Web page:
Recently, I started watching the television series ChicagoMed with my husband. While watching Season 2, Episode 11, resident cardiothoracic surgeon Dr. Rhodes was paged to repair an atrial septal defect . . . in a panda.
At first, he stated that there was no way he could perform the surgery due to his human-only training. After receiving assurance from the panda’s owners at the Chicago Zoo and the Chinese Embassy, Dr. Rhodes remembered that the physiology of animals and humans were quite similar and took on the task. After a successful surgery, the episode ended with the beloved panda recovering on a hospital bed hooked up to monitors as if she were a human—an incredibly funny and bizarre situation to view.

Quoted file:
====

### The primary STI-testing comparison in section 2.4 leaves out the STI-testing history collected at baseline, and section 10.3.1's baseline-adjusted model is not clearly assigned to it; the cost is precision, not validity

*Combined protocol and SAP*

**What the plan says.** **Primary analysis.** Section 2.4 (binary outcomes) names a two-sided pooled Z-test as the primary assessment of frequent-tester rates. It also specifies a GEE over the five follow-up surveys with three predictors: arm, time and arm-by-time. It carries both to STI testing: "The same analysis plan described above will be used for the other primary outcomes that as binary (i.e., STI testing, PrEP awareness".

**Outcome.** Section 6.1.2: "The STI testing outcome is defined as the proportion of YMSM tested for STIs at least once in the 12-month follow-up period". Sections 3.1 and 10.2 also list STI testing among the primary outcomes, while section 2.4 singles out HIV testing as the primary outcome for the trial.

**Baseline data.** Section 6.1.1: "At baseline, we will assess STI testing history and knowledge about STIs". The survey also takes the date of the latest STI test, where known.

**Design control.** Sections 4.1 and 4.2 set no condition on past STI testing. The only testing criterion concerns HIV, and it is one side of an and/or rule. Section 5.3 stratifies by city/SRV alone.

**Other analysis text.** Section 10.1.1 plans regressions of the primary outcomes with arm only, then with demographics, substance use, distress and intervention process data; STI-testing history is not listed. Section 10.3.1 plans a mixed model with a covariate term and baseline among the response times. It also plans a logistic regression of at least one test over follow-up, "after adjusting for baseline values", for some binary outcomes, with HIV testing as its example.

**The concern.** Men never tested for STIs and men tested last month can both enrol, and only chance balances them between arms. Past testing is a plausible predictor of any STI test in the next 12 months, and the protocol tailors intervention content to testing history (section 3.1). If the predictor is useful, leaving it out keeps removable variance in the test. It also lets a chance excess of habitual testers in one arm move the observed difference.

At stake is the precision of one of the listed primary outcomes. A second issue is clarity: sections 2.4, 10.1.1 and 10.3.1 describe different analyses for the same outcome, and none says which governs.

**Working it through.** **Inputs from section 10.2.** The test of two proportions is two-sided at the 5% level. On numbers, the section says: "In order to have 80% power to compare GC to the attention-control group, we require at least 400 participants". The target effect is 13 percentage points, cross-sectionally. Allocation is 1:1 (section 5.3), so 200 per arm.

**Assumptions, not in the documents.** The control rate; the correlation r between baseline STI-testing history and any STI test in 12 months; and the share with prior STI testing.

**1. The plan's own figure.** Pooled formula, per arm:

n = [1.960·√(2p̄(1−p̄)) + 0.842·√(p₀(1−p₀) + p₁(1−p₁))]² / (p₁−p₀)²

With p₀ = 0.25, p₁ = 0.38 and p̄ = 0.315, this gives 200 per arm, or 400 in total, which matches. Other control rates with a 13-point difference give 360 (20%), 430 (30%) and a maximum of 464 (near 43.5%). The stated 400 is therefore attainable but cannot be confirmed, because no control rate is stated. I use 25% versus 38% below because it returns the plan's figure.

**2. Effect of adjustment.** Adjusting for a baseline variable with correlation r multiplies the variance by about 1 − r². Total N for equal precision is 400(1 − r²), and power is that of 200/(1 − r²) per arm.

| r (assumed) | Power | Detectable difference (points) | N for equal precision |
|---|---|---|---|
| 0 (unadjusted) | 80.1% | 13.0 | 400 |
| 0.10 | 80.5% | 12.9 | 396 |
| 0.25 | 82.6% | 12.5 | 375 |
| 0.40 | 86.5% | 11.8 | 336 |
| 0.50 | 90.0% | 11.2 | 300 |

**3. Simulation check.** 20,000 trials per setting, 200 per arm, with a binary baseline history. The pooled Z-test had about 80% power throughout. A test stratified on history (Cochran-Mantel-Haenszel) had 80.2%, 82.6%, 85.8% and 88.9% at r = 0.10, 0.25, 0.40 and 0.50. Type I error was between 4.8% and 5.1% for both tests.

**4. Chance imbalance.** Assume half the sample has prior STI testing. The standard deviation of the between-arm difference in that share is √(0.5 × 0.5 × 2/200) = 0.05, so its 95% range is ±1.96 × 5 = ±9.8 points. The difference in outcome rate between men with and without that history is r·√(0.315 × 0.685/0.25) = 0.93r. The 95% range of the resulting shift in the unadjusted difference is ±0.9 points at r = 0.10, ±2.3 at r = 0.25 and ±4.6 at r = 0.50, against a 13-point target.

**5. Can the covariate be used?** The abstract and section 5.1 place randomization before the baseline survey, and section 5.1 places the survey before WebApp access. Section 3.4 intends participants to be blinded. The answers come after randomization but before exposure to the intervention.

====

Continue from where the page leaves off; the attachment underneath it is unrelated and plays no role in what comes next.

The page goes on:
Could this happen in real life? Actually, yes. In very specific situations, doctors can carry out treatment and surgery on animals through the referral and guidance of a registered veterinarian.
Although this type of situation is uncommon, it is a great reminder of how the knowledge of doctors and veterinarians overlap with one another. This concept is not only useful in television, but can also be applied when developing drugs and artificial organs or studying treatments.
The overlap of human and animal health is important to consider when studying advancements within the respective fields.
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